School Health and Nutrition

Investments in school health are a strategic win-win for a country’s education and health sectors - and more critically - a win for children and adolescents.

Girls washing hands
Photo: Madagascar, Crystal Thompson, USAID
For the health sector, schools represent a cost-effective platform for reaching school-aged children with the interventions they need to achieve their human capital potential. For the education sector, delivery of health services and health sector investments ensures that a child’s poor health is not a bottleneck to learning, growth, and cognitive formation. For these reasons, investments in school health and nutrition are synergistic and essential to other educational investments focusing on quality and access. Moreover, school health sets the stage for children to thrive and become transformative agents in their communities.

What is School Health?

Broadly we can think about school health in terms of what is required for children to be healthy. One of the most well-known frameworks for making school health concrete and parsing it into major component areas is UNESCO’s Focusing Resources on Effective School Health (FRESH) framework. In this framework, there are four pillars of school health:

  • Policies. Are there national, sub-national as well as school policies that make children safe and signal a commitment to every child’s health?
  • School environment. Is the school environment safe and free from hazards? Is there clean water and other sanitation services?
  • Services. What sort of routine health services are offered at the school to students and are those appropriate and adequate for the students’ needs? Services vary and examples include school feeding, deworming, HIV/AIDS prevention education, treatment for malaria and routine screenings for vision and hearing, among others.
  • Education. Are students provided with age-appropriate information to empower them to take ownership over their health and well-being?
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Icon of a book and brain Ce que nous savons des avantages de programmes de santé scolaire solides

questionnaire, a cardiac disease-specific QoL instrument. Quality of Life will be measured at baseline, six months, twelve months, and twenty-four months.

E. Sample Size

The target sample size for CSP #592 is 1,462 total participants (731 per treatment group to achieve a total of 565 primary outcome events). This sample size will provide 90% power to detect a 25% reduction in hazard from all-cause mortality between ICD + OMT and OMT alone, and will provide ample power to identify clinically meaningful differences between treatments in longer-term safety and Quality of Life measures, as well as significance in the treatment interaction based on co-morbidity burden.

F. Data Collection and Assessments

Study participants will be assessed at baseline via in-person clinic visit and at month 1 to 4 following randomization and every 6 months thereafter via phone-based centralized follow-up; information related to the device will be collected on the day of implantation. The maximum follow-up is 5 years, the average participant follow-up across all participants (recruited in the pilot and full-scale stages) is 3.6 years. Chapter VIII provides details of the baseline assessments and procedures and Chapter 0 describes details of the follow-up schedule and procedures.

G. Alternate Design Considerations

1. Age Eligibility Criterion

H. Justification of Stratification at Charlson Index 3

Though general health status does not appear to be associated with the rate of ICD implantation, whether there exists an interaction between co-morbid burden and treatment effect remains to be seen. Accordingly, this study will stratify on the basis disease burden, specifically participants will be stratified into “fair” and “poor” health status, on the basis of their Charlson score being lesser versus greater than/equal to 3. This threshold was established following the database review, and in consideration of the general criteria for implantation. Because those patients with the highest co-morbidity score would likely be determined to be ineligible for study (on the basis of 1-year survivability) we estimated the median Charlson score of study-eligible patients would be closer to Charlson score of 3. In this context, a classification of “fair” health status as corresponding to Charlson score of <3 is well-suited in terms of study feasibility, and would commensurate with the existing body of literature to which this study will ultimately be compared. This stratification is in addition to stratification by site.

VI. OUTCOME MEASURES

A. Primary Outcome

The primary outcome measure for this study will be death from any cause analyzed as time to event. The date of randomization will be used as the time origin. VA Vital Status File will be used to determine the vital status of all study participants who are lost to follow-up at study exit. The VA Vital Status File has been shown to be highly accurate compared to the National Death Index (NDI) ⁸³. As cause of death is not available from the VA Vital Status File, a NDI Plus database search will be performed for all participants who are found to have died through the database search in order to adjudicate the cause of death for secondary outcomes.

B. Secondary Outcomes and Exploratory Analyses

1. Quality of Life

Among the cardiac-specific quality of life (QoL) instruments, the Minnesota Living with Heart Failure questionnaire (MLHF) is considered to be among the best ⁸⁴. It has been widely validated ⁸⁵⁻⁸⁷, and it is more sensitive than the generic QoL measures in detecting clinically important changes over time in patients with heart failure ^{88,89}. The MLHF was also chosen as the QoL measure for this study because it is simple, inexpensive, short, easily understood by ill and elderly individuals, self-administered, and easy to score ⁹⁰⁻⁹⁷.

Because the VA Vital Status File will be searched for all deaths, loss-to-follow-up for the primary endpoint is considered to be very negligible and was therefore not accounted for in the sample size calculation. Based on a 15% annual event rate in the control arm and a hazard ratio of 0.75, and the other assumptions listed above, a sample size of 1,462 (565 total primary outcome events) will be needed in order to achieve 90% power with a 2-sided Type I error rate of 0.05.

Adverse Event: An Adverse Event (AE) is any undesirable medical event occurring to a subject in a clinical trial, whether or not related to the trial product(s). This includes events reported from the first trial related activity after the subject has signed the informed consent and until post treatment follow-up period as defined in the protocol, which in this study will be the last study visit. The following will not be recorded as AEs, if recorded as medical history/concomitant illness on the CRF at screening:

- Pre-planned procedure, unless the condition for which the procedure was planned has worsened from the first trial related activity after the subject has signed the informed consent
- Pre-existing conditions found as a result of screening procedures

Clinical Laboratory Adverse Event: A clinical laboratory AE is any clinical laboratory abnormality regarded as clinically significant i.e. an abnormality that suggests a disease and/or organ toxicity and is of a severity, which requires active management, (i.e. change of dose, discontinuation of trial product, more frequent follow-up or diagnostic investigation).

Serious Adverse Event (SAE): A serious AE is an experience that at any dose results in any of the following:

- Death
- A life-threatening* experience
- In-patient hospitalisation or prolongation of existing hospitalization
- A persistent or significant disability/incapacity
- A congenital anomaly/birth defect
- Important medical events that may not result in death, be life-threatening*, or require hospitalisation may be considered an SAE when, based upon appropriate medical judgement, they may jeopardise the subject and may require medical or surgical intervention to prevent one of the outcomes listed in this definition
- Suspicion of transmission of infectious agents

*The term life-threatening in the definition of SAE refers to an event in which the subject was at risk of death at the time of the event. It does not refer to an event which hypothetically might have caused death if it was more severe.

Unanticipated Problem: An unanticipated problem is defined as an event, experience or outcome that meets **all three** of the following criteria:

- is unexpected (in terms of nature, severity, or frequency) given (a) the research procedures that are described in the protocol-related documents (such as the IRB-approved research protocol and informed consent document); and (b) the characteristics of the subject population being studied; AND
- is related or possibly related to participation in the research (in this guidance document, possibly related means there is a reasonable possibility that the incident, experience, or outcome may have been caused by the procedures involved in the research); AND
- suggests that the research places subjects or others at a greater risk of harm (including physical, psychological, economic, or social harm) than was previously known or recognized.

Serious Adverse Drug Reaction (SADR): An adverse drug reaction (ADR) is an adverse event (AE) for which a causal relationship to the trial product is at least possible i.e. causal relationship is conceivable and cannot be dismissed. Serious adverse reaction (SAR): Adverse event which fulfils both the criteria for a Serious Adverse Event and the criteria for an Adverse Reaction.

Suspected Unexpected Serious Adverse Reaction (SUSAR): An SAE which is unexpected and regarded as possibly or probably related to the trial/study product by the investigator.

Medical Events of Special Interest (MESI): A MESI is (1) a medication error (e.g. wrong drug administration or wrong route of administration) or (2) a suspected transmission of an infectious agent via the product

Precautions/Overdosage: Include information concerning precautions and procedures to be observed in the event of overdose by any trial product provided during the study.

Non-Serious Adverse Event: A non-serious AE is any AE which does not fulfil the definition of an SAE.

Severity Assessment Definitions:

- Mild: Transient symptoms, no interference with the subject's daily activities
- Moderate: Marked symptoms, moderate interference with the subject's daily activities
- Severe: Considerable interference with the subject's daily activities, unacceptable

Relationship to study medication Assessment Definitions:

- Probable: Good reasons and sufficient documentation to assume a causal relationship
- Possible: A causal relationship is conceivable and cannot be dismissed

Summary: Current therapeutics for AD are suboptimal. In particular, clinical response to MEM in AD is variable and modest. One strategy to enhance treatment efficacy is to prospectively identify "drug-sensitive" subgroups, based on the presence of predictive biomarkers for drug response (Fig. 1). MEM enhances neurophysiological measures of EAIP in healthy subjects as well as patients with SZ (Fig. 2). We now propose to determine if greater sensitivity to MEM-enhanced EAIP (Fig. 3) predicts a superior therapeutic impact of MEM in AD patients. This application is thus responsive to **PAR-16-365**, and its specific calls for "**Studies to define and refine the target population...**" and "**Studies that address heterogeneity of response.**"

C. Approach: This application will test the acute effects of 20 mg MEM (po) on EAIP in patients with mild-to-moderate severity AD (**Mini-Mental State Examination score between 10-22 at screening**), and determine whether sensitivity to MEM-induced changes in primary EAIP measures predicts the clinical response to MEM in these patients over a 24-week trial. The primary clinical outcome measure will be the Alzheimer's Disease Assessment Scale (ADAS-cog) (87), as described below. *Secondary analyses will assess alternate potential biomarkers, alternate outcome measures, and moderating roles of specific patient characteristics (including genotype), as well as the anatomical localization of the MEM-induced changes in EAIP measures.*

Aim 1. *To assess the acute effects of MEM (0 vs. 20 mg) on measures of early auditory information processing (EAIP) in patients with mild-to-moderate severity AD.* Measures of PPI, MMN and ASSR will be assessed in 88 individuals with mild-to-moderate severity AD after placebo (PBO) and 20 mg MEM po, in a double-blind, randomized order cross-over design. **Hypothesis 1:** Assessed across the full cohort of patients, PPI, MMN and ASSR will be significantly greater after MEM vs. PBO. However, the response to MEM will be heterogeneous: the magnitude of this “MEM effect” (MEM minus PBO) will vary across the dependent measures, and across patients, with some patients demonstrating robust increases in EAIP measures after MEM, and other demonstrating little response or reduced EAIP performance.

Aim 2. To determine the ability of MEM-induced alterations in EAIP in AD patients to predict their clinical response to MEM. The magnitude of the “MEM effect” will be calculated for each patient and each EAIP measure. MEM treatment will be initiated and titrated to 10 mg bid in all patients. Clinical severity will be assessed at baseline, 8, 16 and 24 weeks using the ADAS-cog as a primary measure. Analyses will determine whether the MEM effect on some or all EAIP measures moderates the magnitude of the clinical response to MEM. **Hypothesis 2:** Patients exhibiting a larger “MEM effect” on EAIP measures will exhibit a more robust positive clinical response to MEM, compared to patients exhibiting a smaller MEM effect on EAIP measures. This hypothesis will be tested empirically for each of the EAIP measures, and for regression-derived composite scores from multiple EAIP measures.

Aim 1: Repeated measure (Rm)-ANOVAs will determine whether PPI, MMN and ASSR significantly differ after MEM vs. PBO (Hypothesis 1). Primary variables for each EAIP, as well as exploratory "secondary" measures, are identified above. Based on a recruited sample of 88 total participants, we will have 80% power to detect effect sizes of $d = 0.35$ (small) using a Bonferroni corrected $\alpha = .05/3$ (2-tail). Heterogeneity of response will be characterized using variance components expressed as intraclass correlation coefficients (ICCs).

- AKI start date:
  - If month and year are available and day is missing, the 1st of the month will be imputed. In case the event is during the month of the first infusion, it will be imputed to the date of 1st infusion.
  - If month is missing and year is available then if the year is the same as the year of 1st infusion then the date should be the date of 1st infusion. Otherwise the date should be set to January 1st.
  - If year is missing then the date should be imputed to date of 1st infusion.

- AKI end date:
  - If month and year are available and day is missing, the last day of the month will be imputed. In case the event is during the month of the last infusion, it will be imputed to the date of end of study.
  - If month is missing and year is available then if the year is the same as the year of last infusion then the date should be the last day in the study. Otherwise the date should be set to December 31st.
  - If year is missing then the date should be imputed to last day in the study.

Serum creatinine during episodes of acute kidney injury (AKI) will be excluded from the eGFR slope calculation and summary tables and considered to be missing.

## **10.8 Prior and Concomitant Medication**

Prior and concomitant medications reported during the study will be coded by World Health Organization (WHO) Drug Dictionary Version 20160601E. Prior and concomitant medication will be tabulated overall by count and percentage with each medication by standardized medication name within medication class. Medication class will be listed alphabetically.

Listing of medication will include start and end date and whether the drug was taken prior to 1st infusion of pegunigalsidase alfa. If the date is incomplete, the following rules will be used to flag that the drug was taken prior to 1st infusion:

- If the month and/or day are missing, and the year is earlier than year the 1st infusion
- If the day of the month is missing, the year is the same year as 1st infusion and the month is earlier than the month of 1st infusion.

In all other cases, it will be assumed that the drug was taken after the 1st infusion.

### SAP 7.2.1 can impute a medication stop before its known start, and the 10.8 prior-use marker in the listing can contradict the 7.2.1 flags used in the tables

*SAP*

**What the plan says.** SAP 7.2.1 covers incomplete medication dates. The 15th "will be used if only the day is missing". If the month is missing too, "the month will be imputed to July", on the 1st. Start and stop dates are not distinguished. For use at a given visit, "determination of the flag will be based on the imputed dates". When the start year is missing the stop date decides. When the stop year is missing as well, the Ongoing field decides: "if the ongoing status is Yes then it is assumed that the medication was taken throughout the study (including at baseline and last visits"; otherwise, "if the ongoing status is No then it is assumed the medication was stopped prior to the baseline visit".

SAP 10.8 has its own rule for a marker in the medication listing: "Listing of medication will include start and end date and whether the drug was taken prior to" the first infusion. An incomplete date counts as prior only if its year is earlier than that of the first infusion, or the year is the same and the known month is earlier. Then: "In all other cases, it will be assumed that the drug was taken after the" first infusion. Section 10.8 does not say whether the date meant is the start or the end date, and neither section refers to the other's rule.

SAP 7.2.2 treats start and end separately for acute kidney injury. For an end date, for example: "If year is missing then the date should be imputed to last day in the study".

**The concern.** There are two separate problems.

Quite simply, healthy children learn better. For instance, certain conditions that are prevalent among school-age children and adolescents can impair cognition, attention span, and learning. To take one example, the average IQ loss for children with untreated worm infections is estimated to be 3.75 IQ points per child, and the average IQ points lost due to anemia is even higher. The good news is that most of these conditions are easily treatable. School-based health interventions in areas where these conditions are prevalent could result in 2.5 additional years of schooling for affected children.

Although the relationship between healthy children and able learners has been well-established, in practice many children remain inadequately supported. Prior estimates in low- and lower-middle income countries have found annual public spending for health for ages 5-20 is less than 3 billion USD. In comparison, public expenditure for education during the same age range is estimated to be more than 200 billion. Because health is a prerequisite for learning, these substantial educational investments likely fail to realize their true dividends as inadequate health serves as a constraint to learning and development.

The inadequacy of health investments for school-age children is being recognized more broadly. Furthermore, interest in SHN is more pronounced due to COVID, and school health has become a major priority action for building back schools, and not only in low- and lower-middle income countries.

Icon of spotlights Practitioner Spotlight

Zambia

Healthy Learners

Healthy Learners supports the Zambian Ministries of Health and General Education to deliver health services to Lusaka primary schools. Their model trains and equips teachers as school health workers who monitor student health, assess children who are unwell, administer basic medical care, and refer sick children, thereby making schools a principal access point into the healthcare system.

In response to COVID-19, they adapted programmatic operations by partnering with the school health workers to disseminate accurate health information, supporting the Zambia Ministry of Health to leverage schools as hubs for disease surveillance, and collaborating with both the health and education ministries to develop and implement Zambia’s COVID-19 guidelines for safe school reopening.

Learn more about Healthy Learners by watching a recording of their participation in the September 2020 Child Health Task Force webinar (passcode: .3G9JvAn).